There are situations where partnerships consider partners to be employees. However, members of a partnership are not employees of the partnership within the meaning of the Federal Insurance Contributions Act, the Federal Unemployment Act, and other provisions relating to wages. Accordingly, the partner is not subject to FICA taxes or withholding requirements and should not be receiving a W-2. The IRS generally provides that income derived from any trade or business carried on through a partnership is considered self-employment income and subject to self-employment taxes. Furthermore, there are several other areas of the tax law that are affected by the distinction between self-employment income and wages including the areas of fringe benefits and estimated taxes.
Service Sheds Light on Sufficient Documentation of Investment Banking Fees
In a taxpayer favorable technical advice memorandum, the IRS National Office confirms that spreadsheets prepared by accounting firms, and the documents used to prepare the spreadsheets represent documentation that may support deductibility of success-based fees. Not only does TAM 201002036 provide a potential roadmap for documentation gathering, it is a useful tool when defending a taxpayer’s deduction under exam. The IRS has asserted under exam that detailed time records are required to support an allocation of success-based fees between deductible non-facilitative costs and facilitative costs subject to capitalization. However, the TAM clarifies the IRS National Office’s position that (i) the regulations under IRC section 263(a) do not require time records, but rather sufficient documentation, and (ii) under exam the IRS needs to consider all records the taxpayer has to support the treatment of its success-based fees.
Tax Treatment of Prepaid FDIC Assessments by Insured Depository Institutions
Questions have arisen from insured depository institutions regarding the proper tax treatment of the prepaid FDIC assessment that was invoiced on Dec. 15, 2009 and due by Dec. 30, 2009 for the fourth quarter of 2009, and for all of 2010, 2011, and 2012, and whether there is an opportunity to accelerate a deduction into 2009 for assessments applicable to 2010. Read more in our extended article, Tax Treatment of Prepaid FDIC Assessments by Insured Depository Institutions.
Government Accounting Office Puts Spotlight on S Corporations
The Government Accountability Office (GAO) recently issued a report to the Senate Finance Committee titled “Tax Gap - Actions Needed to Address Noncompliance with S Corporation Tax Rules.” GAO had been asked to analyze and report on S corporation noncompliance and the revenue lost as a result.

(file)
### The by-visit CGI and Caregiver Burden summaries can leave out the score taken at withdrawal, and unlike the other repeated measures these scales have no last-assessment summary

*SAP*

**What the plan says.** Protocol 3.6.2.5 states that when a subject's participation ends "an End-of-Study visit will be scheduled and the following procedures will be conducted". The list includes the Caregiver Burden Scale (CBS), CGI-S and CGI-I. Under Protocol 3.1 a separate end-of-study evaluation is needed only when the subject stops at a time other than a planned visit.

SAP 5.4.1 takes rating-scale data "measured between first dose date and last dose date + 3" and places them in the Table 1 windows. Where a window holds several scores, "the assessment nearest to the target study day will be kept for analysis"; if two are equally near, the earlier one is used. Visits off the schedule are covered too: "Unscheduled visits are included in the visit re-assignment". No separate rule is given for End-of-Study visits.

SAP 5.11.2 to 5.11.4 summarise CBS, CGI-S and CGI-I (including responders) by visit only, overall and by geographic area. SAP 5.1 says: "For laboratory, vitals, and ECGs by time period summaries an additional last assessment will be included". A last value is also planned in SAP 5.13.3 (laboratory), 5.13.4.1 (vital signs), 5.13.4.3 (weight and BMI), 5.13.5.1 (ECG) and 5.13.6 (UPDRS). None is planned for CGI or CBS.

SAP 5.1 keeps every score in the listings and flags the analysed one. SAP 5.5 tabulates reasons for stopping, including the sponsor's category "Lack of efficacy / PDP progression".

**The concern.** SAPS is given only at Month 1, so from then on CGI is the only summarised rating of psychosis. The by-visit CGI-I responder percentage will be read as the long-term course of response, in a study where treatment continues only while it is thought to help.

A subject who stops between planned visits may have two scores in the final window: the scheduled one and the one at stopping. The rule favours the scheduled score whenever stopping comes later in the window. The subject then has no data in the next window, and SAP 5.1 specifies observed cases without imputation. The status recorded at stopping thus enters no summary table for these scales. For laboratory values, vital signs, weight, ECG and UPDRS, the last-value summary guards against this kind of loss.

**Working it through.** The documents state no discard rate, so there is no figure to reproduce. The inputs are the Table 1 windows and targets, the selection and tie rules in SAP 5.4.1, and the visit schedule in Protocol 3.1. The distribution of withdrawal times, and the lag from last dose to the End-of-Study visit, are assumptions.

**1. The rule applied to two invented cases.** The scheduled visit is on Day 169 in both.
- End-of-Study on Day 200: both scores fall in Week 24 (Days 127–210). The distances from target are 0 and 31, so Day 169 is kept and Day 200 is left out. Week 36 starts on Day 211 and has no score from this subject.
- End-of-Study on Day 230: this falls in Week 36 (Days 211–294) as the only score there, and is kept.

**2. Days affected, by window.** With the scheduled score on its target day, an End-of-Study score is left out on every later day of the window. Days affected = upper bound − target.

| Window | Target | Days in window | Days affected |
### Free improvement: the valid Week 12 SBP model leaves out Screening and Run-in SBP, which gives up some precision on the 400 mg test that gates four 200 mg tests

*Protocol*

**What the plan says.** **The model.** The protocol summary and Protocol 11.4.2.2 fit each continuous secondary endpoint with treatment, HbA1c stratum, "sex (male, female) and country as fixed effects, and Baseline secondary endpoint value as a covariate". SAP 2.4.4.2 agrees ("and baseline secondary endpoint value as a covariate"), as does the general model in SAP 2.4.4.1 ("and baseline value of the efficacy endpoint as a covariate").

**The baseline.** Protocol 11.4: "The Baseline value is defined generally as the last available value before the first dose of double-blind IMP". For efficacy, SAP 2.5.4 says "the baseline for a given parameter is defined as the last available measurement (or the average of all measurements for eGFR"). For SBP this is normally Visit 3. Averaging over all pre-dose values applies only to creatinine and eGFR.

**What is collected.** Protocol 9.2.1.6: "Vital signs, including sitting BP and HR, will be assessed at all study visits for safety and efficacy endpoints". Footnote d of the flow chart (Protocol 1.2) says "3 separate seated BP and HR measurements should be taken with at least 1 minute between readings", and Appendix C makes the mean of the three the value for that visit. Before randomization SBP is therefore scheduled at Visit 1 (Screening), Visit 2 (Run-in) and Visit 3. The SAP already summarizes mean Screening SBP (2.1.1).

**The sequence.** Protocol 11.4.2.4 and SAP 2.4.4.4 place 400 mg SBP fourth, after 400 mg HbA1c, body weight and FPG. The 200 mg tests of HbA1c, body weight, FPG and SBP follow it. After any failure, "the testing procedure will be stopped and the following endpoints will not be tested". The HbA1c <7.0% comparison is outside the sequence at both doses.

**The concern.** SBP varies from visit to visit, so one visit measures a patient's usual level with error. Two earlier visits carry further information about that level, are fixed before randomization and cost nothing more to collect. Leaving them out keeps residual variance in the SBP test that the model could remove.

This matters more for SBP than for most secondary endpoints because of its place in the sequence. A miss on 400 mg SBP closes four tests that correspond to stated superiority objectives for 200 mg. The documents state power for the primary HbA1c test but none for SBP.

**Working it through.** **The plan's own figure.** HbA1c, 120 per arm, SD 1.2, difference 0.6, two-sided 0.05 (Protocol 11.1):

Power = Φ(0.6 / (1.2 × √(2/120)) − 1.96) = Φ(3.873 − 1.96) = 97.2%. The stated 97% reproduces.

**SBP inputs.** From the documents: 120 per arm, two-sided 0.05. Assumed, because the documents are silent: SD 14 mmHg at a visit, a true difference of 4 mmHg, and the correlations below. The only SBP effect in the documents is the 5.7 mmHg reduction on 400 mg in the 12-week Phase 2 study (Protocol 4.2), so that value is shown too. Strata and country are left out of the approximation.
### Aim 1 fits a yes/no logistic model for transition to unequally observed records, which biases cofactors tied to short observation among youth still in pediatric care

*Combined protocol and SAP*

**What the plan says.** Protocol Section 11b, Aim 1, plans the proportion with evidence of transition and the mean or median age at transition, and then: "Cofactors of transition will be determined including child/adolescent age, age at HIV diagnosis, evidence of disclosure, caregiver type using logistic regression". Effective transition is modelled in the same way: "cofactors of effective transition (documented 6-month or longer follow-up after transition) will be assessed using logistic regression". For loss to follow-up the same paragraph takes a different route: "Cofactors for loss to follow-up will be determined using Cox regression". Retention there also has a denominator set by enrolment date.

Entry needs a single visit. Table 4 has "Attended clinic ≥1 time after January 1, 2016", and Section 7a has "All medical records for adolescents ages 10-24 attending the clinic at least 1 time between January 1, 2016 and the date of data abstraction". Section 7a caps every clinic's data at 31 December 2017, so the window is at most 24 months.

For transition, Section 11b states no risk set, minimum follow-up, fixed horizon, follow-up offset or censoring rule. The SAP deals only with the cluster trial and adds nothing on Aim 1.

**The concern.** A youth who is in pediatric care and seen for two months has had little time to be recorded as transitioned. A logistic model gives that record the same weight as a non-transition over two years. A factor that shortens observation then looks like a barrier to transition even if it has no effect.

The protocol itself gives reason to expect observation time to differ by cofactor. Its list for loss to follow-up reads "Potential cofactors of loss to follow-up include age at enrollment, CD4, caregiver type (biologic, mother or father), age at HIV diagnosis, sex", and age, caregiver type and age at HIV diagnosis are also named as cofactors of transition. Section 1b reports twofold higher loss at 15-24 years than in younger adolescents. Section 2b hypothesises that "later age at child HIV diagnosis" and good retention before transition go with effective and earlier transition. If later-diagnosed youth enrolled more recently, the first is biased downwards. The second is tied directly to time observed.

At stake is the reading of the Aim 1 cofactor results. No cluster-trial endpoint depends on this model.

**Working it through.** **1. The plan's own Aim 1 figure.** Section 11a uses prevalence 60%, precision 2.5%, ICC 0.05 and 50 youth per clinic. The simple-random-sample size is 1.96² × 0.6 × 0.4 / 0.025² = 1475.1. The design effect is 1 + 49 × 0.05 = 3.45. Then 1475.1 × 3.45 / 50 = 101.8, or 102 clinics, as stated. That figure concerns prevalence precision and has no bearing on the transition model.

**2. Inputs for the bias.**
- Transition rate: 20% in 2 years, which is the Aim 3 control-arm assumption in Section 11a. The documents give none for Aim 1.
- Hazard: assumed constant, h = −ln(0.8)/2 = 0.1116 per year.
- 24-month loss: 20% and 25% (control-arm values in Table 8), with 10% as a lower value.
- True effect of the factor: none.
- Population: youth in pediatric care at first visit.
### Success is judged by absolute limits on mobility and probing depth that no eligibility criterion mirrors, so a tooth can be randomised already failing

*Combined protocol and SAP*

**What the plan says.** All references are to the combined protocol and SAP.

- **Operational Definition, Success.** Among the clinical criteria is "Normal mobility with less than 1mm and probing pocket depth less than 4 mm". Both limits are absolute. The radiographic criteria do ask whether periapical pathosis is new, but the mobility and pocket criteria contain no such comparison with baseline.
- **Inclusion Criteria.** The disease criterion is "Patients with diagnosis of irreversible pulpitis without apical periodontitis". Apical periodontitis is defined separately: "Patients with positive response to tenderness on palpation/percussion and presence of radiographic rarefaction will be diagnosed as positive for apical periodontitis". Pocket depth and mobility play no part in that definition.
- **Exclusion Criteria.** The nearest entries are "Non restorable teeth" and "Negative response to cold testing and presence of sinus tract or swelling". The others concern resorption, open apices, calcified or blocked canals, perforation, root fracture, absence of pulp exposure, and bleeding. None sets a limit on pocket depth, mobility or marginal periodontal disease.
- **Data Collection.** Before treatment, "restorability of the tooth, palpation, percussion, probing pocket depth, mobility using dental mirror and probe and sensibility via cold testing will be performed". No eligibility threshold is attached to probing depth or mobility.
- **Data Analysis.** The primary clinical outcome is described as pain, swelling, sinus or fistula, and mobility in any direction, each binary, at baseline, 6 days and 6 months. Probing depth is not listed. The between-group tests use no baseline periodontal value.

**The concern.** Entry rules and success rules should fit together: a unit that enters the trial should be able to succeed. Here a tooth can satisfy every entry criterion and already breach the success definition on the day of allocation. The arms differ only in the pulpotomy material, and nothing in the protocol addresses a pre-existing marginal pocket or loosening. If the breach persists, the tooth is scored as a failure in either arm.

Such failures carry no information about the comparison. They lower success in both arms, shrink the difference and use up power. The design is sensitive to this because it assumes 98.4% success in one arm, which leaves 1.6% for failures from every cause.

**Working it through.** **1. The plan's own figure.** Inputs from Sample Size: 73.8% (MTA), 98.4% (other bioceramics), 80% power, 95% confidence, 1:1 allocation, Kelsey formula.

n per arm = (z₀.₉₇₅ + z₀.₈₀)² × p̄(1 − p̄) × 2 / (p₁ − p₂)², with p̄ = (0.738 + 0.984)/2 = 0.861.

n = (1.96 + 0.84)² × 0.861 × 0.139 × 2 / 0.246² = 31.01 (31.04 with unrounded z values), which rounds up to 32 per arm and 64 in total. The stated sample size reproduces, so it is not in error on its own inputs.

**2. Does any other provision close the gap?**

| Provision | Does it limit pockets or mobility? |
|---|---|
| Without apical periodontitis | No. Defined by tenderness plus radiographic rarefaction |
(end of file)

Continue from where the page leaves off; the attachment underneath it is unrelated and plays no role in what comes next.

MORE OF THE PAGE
After studying several years of S corporation returns and examination reports, GAO concluded that there were three mains areas of noncompliance: i) inadequate compensation of shareholders, ii) under reporting of income, and iii) deduction of losses in excess of shareholder basis. GAO reports the potential revenue loss as billions of dollars per year, so look for Congress and the IRS to take action to close the gap. More information on this topic is available in our extended article, Government Accounting Office Puts Spotlight on S Corporations.
Research Tax Credit for Prototype Development
In another partial taxpayer victory, Trinity Industries (Trinity), in U.S. District Court in Texas won a portion of their research credit claim for refund denied by the IRS. Trinity claimed the research credit for prototype development for special order ships. The IRS assertion that the prototypes were not a “business component” because they were not held for sale as inventory was correctly overturned by the court. Unfortunately, due to lack of records caused by events beyond the taxpayer’s control, only two of the six prototype projects were deemed to meet the “substantially all” rule in which 80 percent or more of the activities related to the business component constitute a process of experimentation. For more information, read our extended article, Research Tax Credit Allowed on Prototype Development for Special Order Products.
Second Chance for Deferred Compensation Plan Compliance
The IRS announced it is giving companies a second chance to get their non-qualified deferred compensation, severance pay, change in control, and nonqualified stock plans into compliance with existing laws. If such plans are not in compliance, participants are required to include benefits in taxable income at the time of vesting rather than upon receipt. In addition, the benefits are subject to a 20 percent penalty tax plus interest charges. The IRS had previously set a Dec. 31, 2008 deadline for bringing these plans into compliance. Plans that are amended by Dec. 31, 2010 in accordance with the Notice will generally be considered to have been timely amended retroactive to the prior deadline. For these reasons, this should be viewed as a second chance opportunity to bring such plans/agreements into compliance. More details on this opportunity can be found in our extended article, Second Chance to Bring Plan Documents into 409A Compliance.